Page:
After the Shelby County Board of Commissioners approved a $1 million allocation for swimming pool renovations at the University of Memphis, Shelby County Mayor Lee Harris vetoed the commission’s decision, citing the university’s failure to pay a living wage of $15 an hour for some of its employees.
In a letter to the commission dated July 7th, Harris said he won’t support funding the Michael Rose Natatorium project until the university devises a plan to increase the employees’ pay to a living wage.
Harris said groups such as the Mid-South Peace and Justice Center and the Memphis Interfaith Coalition for Action and Hope, along with several unions who have been pushing for a wage increases at the university, have contacted him, speaking against the $1 million allocation.
“They believe that, prior to any distribution, the University of Memphis should first present a timeline or plan to bring its lowest-paid workers up to a living wage,” Harris wrote. “They believe Shelby County government should delay this allocation until the issue of low pay for these workers is resolved. I am grateful to these groups because they have brought to light an important issue.”
Harris said that more than 330 employees at the U of M are making $11.11 per hour, “far below a living wage for individuals with children” and “far below the $15 per hour that Shelby County government has repeatedly recommended for public institutions.”
The mayor said the employees can’t sustain themselves with an $11.11 per hour wage and that the issues of poverty that continue to persist in the community are “interconnected to decisions like these.” Harris said many of the employees not making a livable wage at the university are African American with children and families to support.
“That is to say, for years they have not earned a living wage,” Harris said. “For years they have been working and still living in poverty. These employees include custodians and the very people who will likely have to clean the facility and swimming pool in question, once it is built.”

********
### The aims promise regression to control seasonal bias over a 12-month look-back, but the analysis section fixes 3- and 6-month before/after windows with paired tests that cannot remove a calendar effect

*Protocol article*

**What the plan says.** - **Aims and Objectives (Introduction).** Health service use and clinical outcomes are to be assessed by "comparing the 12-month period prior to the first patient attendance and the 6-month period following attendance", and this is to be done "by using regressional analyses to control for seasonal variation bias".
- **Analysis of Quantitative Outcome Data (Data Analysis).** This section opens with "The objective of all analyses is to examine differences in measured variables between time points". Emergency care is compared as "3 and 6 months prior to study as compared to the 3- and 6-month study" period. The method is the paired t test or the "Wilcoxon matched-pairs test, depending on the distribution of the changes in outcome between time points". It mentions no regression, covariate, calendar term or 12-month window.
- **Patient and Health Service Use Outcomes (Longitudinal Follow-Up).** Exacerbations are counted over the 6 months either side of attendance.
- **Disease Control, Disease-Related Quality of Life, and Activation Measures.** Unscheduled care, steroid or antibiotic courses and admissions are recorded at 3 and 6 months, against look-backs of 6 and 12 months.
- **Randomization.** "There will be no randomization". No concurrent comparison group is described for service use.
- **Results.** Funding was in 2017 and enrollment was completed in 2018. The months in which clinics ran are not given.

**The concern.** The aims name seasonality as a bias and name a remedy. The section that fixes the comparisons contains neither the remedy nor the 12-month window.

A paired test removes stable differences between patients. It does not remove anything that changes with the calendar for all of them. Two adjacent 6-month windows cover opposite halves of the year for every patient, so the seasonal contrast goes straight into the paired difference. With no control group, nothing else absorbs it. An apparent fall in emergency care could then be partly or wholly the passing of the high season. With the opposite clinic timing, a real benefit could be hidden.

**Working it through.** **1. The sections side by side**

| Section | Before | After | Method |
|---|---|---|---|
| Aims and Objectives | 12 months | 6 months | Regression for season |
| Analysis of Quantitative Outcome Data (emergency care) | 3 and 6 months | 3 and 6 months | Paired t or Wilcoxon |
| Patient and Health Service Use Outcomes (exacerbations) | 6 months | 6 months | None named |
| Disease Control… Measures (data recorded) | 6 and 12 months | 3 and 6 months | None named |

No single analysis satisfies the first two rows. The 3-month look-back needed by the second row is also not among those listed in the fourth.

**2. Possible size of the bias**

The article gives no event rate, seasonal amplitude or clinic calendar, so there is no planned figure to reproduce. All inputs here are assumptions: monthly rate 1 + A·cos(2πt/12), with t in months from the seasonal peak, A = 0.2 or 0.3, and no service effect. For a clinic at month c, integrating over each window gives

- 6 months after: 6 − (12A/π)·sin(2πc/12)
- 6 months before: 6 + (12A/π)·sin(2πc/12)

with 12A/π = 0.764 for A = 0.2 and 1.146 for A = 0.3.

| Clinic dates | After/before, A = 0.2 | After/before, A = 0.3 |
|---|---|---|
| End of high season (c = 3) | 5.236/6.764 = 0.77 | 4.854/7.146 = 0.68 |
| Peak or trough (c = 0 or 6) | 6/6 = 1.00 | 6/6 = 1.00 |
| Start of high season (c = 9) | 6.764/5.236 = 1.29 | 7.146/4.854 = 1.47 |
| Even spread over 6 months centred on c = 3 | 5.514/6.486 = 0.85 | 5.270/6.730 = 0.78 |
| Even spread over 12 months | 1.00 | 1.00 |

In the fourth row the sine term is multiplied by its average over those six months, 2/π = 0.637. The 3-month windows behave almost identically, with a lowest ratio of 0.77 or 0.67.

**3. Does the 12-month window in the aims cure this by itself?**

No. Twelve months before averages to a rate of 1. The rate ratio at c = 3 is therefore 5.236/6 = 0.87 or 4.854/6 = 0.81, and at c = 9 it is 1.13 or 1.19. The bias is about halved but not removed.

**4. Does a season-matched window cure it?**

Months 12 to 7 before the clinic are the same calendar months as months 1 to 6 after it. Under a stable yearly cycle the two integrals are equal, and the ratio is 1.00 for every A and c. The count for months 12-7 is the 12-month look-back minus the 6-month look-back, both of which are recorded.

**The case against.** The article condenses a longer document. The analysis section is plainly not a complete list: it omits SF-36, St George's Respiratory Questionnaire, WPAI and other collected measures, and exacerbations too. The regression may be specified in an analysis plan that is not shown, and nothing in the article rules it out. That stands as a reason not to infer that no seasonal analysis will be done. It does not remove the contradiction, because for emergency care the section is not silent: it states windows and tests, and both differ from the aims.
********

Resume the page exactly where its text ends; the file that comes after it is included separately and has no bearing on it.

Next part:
Harris said until the university presents a timeline on increasing wages, he “cannot endorse this budget allocation."
“I realize that my stance here may create some consternation, which is not my intent,” Harris said. “I take this stance after deliberation, and I am trying as best I can to follow my conscience.”
University of Memphis president M. David Rudd responded to Harris on Monday, writing in a letter that the mayor’s letter raises “serious ethical concerns” and that the university will forgo the county’s funding offer for the project.
“Given the request to directly influence university policy in exchange for the funding, I will have to decline the support,” Rudd wrote.
Rudd said Harris’ request could be a “potential serious ethical breach” of the university and a potential violation of a Southern Association of Colleges and Schools Commission on Colleges accreditation standard, which states that “the governing board is free from undue influence from political, religious, or other external bodies and protects the institution from such influence.”
Therefore Rudd said he will decline the county’s support for the natatorium, as the accreditation standards are “very clear.”
“I report to the Board of Trustees, not the county mayor,” Rudd said. “Our Trustees possess the authority to oversee and approve policy changes at the university level.”
Rudd added that the university is in the process of implementing a plan to raise hourly wages to $15 an hour over the next several years.
“We’re doing so because we believe our employees deserve it, because it’s the right thing to do,” Rudd said. “Our employees are the foundation of our institution and the reason we’re succeeding. We’re not doing it because you’ve vetoed $1 million in support for the Michael Rose Natatorium.”
Rudd said the university will raise the hourly wages in a way that “doesn't threaten the financial stability that we’ve worked so hard to attain, or result in dramatic tuition increases that threaten the success of our students and economic growth of the Memphis region.”